"Certainly not, if that's the way you feel about it," snapped Dean.

After that they rode along together in silence, each busy with thoughts of their own. Dean was cursing himself for having let his enthusiasm to be of service to his government lead him into such circumstances. He felt that his chauffeur's position handicapped him in his relations with Jane, to whom he had been strongly attracted from the beginning. The son of a distinguished American diplomat, he had been educated for the most part in Europe. Friends of his father, when he had offered his services to the government, had convinced him that his knowledge of German and French would make him most useful in the secret service. Reluctantly he had consented to take up the work, and as he had gone further and further into it and had realized the vast machinery for surreptitious observation and dangerous activity that the German agents had secretly planted in the United States, he had become fascinated with his occupation--that is, until he met Jane Strong.

His association with her under present circumstances was fast becoming unbearable. Even though he was aware that she knew he was no ordinary chauffeur, he loathed the necessity of having to wear his mask in the presence of her family. He wanted to be free to come to see her, to send her flowers and to go about with her. For him to take any advantage of their present intimate relations to court her seemed to him little short of a betrayal of his government, yet at times it was all he could do to keep from telling her that he adored her. Love's sharp instincts, too, had made him realize that Jane was already beginning to be attracted by the handsome young German whom they were seeking to entrap, and the knowledge of this fact filled him with helpless rage and jealousy.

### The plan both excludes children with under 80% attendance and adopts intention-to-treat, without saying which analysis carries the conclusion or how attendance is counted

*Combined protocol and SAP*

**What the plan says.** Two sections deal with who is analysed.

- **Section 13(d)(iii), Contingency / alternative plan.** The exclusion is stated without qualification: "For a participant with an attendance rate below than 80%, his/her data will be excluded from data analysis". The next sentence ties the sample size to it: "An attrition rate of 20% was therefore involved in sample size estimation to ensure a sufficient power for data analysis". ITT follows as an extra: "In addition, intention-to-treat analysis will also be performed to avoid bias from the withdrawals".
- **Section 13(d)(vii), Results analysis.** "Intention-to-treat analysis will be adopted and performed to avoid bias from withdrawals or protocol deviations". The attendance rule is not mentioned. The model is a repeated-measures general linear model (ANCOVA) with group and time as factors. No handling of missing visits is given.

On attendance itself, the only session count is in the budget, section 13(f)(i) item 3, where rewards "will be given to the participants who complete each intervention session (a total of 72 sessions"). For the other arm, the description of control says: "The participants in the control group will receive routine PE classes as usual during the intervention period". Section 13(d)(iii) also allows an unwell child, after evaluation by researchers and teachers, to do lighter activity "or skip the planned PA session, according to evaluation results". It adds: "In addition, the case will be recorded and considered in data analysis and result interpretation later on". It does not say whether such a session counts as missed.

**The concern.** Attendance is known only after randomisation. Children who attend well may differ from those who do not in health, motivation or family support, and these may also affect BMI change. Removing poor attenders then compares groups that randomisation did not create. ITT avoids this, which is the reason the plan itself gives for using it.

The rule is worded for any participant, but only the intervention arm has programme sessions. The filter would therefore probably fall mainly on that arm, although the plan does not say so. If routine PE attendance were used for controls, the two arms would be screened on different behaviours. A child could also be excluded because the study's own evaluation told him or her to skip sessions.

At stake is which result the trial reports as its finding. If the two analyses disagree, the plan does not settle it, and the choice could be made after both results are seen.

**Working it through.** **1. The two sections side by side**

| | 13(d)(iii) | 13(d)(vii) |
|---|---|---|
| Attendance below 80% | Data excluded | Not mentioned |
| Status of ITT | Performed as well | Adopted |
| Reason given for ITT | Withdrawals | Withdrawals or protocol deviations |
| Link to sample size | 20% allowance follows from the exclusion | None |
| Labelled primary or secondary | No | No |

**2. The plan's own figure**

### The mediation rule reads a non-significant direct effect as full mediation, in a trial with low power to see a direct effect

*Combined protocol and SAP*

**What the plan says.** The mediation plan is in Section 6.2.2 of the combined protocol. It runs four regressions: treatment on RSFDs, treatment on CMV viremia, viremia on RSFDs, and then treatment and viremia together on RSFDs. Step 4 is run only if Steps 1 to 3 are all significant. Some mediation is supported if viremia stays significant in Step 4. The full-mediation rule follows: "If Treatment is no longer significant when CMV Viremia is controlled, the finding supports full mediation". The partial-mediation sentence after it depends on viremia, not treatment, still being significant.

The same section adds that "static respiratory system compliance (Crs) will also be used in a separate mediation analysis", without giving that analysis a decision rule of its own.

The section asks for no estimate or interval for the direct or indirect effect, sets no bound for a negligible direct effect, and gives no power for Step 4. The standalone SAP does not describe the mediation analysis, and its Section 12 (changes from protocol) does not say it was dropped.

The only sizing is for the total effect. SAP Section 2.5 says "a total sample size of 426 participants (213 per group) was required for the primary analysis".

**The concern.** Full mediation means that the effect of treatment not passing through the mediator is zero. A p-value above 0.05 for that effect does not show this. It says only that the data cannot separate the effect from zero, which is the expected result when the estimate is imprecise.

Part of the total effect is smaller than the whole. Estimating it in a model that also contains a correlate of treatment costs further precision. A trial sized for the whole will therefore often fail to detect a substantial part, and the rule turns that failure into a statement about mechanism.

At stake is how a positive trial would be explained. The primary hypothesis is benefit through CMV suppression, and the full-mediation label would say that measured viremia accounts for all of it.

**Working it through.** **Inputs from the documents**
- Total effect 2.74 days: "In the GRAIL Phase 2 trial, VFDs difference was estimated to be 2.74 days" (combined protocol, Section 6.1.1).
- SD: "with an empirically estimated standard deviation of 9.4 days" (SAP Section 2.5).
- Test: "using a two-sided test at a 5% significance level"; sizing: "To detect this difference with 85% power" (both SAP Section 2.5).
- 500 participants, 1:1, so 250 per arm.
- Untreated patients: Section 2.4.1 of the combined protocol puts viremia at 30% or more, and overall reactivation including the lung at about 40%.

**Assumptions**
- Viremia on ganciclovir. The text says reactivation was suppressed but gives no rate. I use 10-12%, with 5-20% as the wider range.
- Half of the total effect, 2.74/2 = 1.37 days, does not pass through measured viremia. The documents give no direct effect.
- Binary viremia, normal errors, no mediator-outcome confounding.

Jane, too, angered and insulted at first by Dean's outburst, had been endeavoring to analyze her own conduct. Candor reluctantly compelled her to admit that each time she met Frederic Hoff she had found herself coming more and more under his spell. He had a wonderful personality, talked entertainingly and ever exhibited an innate gallantry toward women in general, and herself in particular, which Jane had found delightfully interesting. Though she had undertaken wholeheartedly to try to get evidence against him, she was forced to admit to herself now that she was secretly delighted that there had been nothing damaging found as yet, so far as he was concerned, beyond the one fact that he had been in British uniform.

In vain she marshalled the circumstances about him, trying to make herself hate him. He was a German, she told herself. He was an enemy of her country. He lived with a man who had been proved to be a spy. He surreptitiously associated with American naval officers. The dictograph told her that nightly his uncle and he in the seclusion of their home toasted America's arch enemy, the German Kaiser. More than likely, too, her reason told her, he was a murderer. She ought to hate, to loathe, to despise him, and yet she didn't. She liked him. Whenever he approached she could feel her heart beating faster. She looked forward after each meeting with him to the time when she would see him again. What, she wondered, could be the matter with her? Assuredly she was a good patriotic American girl. Why couldn't she hate Frederic Hoff as she knew he ought to be hated?